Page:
Generally a physician must make the determination that a person is dead. The
physician then makes a formal declaration of the death and a record of the time
of death. In a hospital setting, the physician who declares the death may not
be the one who signs the death certificate. A resident or the physician covering
the emergency room may be asked to pronounce the death of a patient who
was under another doctor’s care. The attending physician would be expected
to determine the cause of death and file the death certificate. The physician
who pronounces the death must simply determine that the patient is dead and
the time of death.
If the determination of death is difficult, a physician should consult with others
and know the legal definition of death in the state. A patient may be legally
dead because of lack of brain function but still have a heartbeat when on a
mechanical ventilator. There is no point in ventilating a dead patient, but
stopping the ventilator before the legal criteria for death have been met may
involve the physician in both civil and criminal proceedings.
The legal time of death may be a long time after the death actually occurred.
Many accident victims are obviously dead at the scene of the accident but are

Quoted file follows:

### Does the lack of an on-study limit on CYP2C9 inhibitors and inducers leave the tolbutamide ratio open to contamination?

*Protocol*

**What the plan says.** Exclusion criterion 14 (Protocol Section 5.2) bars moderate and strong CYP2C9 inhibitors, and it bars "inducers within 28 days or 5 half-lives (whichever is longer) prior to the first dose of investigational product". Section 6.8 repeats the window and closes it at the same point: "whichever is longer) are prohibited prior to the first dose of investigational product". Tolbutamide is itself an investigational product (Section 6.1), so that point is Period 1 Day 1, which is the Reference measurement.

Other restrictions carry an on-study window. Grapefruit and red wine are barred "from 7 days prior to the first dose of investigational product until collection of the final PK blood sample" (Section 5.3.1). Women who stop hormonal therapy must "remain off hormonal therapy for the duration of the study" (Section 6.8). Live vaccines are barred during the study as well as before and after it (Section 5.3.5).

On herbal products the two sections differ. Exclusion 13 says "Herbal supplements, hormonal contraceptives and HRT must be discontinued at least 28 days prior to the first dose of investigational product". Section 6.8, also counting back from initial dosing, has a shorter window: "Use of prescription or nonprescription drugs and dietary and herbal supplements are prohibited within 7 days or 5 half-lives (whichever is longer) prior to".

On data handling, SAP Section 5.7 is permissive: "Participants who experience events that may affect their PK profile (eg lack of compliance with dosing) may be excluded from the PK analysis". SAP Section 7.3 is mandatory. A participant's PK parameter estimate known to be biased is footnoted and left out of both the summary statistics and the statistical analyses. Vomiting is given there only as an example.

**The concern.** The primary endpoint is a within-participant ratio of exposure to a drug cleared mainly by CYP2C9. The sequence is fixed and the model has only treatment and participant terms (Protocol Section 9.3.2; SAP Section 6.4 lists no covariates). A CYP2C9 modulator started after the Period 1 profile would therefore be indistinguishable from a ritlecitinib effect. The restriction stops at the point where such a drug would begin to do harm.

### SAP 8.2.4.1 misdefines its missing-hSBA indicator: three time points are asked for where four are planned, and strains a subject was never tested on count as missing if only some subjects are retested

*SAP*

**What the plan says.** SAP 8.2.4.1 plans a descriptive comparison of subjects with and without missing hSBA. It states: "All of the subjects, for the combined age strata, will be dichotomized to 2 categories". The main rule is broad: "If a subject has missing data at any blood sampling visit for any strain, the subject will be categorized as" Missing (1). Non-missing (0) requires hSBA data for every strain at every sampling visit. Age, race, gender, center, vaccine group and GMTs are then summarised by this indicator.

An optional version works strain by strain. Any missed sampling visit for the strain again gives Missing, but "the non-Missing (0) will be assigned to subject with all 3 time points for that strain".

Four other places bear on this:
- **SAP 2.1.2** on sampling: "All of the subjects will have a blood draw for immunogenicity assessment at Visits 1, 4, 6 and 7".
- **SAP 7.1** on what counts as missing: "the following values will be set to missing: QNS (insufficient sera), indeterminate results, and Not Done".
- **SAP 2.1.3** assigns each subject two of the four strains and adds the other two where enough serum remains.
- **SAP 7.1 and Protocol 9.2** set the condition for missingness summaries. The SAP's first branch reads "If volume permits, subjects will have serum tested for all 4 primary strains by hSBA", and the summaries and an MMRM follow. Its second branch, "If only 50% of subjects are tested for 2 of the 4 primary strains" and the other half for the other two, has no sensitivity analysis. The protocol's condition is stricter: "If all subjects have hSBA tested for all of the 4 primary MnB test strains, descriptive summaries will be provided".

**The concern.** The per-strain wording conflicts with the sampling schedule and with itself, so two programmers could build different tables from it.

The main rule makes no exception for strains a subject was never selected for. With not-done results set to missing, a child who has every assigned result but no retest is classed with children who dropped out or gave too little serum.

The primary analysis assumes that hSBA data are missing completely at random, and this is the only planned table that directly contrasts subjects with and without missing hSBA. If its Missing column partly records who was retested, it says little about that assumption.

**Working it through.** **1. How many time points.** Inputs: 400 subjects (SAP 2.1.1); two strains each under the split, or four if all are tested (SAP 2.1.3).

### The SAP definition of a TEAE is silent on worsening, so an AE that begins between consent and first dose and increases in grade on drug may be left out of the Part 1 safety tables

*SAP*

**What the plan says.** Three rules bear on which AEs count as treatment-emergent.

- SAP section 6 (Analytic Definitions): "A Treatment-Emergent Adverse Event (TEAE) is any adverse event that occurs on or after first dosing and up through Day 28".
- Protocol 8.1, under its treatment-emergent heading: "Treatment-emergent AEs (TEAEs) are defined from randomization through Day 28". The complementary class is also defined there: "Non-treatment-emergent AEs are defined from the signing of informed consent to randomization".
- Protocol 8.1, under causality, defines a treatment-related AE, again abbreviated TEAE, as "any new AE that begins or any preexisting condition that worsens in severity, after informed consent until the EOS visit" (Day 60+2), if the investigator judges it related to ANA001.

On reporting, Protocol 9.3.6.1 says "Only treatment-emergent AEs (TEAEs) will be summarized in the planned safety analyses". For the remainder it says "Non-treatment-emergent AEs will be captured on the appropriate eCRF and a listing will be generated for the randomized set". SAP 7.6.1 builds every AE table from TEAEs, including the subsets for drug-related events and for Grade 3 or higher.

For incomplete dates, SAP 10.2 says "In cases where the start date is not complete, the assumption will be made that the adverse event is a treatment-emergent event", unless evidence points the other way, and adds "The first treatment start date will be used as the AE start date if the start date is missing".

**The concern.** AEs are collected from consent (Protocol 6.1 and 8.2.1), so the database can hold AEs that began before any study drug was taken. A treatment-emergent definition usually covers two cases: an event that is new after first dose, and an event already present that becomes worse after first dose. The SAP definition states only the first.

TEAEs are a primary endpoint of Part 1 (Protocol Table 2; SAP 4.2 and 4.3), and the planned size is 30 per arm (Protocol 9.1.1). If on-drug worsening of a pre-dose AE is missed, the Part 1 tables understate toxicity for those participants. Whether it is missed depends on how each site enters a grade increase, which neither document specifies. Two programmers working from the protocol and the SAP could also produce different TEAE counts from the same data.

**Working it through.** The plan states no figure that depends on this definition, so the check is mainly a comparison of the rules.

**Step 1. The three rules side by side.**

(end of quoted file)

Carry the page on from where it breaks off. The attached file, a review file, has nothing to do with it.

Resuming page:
pronounced dead officially on arrival at a hospital because no physician was at
the scene. When homicide is suspected or in large cities where the police
handle large numbers of accidental deaths, a medical examiner may be on call
to pronounce death at the scene and to determine the cause of death.
The time of death may be important because of survivorship clauses in wills.
For example, a man may leave all his property to his wife unless she does not
survive him by at least 30 days, in which case the property goes to a hospital
fund. The wife might have a will that leaves everything to her son. If they are
in a common disaster that kills him outright but leaves her comatose for 30
days, the determination of the time of brain death may well decide whether
the hospital or the son receives the property. In such a case, a physician who
had an interest in the hospital might be considered to have a conflict of
interest in determining death.